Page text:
Starting out cold though, is very hard. And this is where I find lingvist indispensible...getting me that early vocabulary and also helping me to wrestle with the meaning through the passive exposure, listening and reading sentences and doing whole-sentence level thinking in my head.
I don't know what kind of resources Lingvist has and I don't know why they haven't been adding more languages, but I'm starting to get frustrated that no more languages have been added recently. I have paid for a year subscription now for the second year, but I'm quickly exhausting what Lingvist had to offer. I paid in large part because I want to support Lingvist and fund its farther development. If no new Languages are added, I most likely will cancel my subscription at the end of my current one. And I will feel considerable frustration if doing so. I really want to see the team get their act together and get another language launched.
How hard can it really be?
I would say make sure there's some note about the change that is visible to users if they become mandatory. I got tired of typing üöä and capitalizing because I was trying to just breeze through the words fast. But I was never wrong about whether I thought an umlaut belonged there, and I certainly never was wrong about whether a word ought to be capitalized. I just got more pressed for time.
Although I guess the first word I missed for diacritical reason I'd realize "oh they're mandatory now"
I'm not particularly interested in a functionality or feature to switch off "unnecessary" words. Lingvist is teaching the most frequently occurring words in a language, and as such, I want to know all of them.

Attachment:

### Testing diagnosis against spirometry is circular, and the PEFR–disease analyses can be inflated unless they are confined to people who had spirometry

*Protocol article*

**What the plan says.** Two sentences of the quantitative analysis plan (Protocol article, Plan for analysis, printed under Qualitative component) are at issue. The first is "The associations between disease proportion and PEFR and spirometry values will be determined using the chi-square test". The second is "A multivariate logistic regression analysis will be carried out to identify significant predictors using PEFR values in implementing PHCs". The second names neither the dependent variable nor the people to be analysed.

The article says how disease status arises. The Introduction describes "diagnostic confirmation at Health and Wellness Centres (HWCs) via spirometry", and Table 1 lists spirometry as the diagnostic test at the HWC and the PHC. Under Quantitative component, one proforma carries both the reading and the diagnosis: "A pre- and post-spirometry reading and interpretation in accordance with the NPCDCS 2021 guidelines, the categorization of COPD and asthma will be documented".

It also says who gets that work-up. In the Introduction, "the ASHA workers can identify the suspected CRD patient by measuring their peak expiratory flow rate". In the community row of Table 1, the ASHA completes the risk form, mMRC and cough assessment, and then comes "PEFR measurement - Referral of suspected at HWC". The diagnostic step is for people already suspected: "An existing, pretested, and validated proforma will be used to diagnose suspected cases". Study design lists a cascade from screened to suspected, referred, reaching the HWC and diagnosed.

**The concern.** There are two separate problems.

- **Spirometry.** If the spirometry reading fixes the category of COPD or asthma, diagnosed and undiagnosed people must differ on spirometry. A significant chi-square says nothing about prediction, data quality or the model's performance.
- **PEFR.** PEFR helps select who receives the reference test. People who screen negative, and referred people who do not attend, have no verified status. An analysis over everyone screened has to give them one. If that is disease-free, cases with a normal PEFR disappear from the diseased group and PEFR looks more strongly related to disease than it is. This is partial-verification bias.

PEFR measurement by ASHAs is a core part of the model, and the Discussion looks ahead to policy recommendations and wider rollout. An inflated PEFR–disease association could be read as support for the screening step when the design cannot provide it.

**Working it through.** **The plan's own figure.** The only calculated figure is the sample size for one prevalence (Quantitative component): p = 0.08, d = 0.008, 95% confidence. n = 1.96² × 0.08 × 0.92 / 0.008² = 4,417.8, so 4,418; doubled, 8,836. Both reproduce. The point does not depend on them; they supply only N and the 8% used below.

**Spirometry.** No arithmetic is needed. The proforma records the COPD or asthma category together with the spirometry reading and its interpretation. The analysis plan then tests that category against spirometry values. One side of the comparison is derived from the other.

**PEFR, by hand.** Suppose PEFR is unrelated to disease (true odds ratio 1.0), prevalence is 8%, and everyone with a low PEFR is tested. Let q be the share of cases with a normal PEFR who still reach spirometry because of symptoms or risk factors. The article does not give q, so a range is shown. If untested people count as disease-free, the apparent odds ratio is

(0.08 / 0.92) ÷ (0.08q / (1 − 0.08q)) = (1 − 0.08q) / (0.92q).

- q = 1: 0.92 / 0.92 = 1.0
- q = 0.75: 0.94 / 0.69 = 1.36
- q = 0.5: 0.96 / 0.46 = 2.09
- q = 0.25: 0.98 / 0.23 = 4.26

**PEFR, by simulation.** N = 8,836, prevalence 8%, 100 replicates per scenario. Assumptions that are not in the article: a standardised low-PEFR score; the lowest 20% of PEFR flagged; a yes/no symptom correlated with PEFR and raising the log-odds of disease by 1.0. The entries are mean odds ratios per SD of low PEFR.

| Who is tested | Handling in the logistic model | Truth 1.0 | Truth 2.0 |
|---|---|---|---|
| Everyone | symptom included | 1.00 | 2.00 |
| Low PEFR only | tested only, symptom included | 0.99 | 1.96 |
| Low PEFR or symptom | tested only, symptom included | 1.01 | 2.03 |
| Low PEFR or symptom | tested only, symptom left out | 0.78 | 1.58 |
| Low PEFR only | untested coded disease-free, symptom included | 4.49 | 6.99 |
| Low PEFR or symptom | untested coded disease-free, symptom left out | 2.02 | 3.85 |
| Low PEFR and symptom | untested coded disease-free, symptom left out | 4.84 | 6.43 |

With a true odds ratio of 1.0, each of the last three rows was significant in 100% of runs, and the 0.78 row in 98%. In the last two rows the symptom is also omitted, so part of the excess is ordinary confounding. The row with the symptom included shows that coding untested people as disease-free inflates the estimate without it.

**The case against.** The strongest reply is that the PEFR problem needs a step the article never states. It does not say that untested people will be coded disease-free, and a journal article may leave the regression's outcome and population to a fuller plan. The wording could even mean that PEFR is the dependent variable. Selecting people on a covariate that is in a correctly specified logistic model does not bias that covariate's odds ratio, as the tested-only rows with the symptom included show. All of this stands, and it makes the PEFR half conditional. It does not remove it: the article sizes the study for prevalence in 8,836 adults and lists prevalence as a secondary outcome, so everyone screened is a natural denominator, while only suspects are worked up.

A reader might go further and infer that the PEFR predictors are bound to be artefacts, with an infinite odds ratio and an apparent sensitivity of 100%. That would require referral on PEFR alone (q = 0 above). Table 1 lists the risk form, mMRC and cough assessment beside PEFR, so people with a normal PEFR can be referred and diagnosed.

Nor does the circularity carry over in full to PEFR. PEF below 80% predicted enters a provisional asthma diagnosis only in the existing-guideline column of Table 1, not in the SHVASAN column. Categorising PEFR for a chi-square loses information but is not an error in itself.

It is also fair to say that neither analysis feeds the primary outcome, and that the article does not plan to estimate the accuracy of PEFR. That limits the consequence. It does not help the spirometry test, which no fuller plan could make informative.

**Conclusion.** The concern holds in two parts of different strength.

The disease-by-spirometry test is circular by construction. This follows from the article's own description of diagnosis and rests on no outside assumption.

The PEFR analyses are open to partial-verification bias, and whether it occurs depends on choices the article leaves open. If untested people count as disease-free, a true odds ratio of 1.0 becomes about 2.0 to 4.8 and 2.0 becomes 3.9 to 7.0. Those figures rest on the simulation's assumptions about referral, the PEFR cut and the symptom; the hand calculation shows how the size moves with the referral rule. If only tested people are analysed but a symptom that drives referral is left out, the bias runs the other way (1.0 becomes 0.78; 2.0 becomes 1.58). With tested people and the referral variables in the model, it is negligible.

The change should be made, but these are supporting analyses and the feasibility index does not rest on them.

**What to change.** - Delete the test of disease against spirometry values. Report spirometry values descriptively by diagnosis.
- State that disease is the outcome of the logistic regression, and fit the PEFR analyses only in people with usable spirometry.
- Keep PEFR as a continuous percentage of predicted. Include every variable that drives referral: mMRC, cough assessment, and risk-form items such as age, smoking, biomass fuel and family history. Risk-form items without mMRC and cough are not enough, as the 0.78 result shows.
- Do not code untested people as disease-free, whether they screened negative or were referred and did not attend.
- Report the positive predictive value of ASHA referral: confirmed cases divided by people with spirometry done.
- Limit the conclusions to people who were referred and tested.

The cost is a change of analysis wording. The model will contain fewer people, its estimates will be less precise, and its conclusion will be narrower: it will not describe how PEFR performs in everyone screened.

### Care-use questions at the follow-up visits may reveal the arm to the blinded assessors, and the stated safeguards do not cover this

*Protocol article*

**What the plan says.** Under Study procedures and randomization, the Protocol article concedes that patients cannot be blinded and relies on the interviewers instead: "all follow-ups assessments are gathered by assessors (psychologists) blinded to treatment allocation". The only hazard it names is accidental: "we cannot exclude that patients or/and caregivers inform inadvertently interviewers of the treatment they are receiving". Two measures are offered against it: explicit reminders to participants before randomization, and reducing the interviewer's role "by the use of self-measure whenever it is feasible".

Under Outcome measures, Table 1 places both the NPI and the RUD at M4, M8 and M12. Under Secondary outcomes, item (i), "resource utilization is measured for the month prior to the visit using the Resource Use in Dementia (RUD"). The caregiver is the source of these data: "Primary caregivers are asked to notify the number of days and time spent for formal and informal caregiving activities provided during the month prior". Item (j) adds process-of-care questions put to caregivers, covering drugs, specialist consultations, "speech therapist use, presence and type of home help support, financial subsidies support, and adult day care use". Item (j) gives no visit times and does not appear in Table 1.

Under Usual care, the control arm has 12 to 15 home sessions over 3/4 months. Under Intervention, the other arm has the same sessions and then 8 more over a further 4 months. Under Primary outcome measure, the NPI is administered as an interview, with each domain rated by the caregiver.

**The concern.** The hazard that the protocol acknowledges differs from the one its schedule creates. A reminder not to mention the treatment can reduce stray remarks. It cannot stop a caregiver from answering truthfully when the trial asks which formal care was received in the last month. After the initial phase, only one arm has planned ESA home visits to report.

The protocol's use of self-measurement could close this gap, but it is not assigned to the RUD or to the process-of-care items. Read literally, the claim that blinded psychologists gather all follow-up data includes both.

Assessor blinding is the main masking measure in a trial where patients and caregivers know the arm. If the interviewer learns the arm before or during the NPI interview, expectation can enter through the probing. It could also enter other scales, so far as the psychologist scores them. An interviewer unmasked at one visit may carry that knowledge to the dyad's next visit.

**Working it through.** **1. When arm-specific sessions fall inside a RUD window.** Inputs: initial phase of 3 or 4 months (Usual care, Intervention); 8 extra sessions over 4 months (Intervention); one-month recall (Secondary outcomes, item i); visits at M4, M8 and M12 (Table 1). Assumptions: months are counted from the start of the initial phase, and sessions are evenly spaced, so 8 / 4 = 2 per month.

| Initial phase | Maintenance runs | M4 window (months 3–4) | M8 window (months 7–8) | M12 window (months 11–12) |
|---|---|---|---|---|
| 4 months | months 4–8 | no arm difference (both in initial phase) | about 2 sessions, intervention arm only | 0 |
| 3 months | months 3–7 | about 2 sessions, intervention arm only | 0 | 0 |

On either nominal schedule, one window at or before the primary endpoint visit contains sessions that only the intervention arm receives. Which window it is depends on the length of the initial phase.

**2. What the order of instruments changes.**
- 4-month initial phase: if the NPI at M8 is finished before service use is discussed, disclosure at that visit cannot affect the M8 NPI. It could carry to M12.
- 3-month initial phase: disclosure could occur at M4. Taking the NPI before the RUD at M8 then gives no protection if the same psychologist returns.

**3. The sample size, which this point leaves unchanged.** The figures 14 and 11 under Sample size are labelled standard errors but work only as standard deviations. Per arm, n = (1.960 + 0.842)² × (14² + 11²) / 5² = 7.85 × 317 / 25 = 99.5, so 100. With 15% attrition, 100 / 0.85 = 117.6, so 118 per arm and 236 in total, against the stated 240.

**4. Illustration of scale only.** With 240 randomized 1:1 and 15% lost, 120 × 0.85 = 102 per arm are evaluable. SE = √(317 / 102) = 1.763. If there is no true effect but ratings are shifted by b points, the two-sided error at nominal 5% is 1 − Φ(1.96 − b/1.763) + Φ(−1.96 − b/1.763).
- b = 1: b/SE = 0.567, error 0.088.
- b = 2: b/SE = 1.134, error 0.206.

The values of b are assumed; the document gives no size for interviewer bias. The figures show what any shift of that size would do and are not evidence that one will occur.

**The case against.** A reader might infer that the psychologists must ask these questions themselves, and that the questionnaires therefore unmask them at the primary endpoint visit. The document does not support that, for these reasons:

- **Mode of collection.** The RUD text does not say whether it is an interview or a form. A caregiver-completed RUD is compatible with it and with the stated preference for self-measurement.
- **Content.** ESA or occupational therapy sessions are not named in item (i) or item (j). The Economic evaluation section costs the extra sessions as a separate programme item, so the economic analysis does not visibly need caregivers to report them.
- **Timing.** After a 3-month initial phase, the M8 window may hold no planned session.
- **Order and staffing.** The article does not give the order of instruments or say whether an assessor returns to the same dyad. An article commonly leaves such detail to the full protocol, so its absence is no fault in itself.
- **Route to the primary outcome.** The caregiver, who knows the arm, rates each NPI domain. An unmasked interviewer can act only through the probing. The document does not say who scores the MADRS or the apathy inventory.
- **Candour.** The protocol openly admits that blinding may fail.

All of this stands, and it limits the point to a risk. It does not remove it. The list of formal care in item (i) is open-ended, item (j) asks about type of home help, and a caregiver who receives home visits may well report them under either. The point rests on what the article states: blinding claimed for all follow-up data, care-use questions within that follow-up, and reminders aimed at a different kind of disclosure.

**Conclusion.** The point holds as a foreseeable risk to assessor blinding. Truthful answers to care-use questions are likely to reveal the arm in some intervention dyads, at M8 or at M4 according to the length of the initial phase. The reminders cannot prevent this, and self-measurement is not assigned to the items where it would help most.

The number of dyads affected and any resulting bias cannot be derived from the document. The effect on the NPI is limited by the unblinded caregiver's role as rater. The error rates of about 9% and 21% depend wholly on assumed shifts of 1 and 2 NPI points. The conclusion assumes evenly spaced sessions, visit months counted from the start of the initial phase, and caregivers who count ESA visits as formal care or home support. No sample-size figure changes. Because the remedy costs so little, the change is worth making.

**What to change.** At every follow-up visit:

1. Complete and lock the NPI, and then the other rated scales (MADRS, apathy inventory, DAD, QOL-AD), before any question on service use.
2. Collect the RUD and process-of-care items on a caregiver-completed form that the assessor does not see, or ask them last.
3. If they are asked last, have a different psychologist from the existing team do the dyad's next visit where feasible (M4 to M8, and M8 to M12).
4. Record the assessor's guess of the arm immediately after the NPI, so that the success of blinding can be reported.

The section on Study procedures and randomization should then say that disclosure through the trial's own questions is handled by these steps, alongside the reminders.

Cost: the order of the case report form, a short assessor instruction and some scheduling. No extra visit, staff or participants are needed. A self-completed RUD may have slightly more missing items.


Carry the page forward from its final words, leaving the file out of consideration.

I have repeatedly noticed that words that seem superfluous initially, end up coming up frequently.
For example, I'm not really that into sports...but...(1) other people talk about sports a lot anyway and if I am immersed in a culture I'm gonna encounter people talking about sports (2) people use sports as metaphors and analogies so knowing those terms actually ends up being essential to talk about other things.
I haven't ever learned a word in Lingvist that I thought was superfluous or unwanted.
I don't understand a lot of what people are saying here. I would really like to start again from scratch because I have had a break and now find I can't remember a lot of the words. The reason I gave up before was because it was giving me far too many new words each session and I just couldn't remember them all. Is there any way I can start again or should I just give up and find another programme.
Yeah, that's great that you finally had a web app that can be accessed with mobile phone. As before i used to download your learning videos with and them watching them offline. I was not that bad, but you always have to remember to do that and if you have forgotten - no videos for you today. Anyways, great news, gonna try is asap
I doubt they will follow your suggestion as up to 3000 can be used with "Lingvist Free".
What is the point in providing "Unlimited" yearly member subscriptions which just take affect for >3000 words when they would add 1-3+ courses below this mark and paying members do not really benefit?
I still wonder why the PT audio cannot be turned ON for the reverse PT->EN course when the system is able to show the Portuguese sentence at the top.
Yes. I've been learning Russian, German, and Spanish and you can switch between them quite easily.
Just go to Account --> Course --> Change, and then you can click "Add a Course".
It works beautifully; switching between courses is easy and seamless.
I'd love to have the same feature. Because the audio is so slow, I turn the audio off via option in lower left corner. (Thanks for that!) I know I'm missing listening practice not having the audio but it slows things down so much I don't have the patience for it.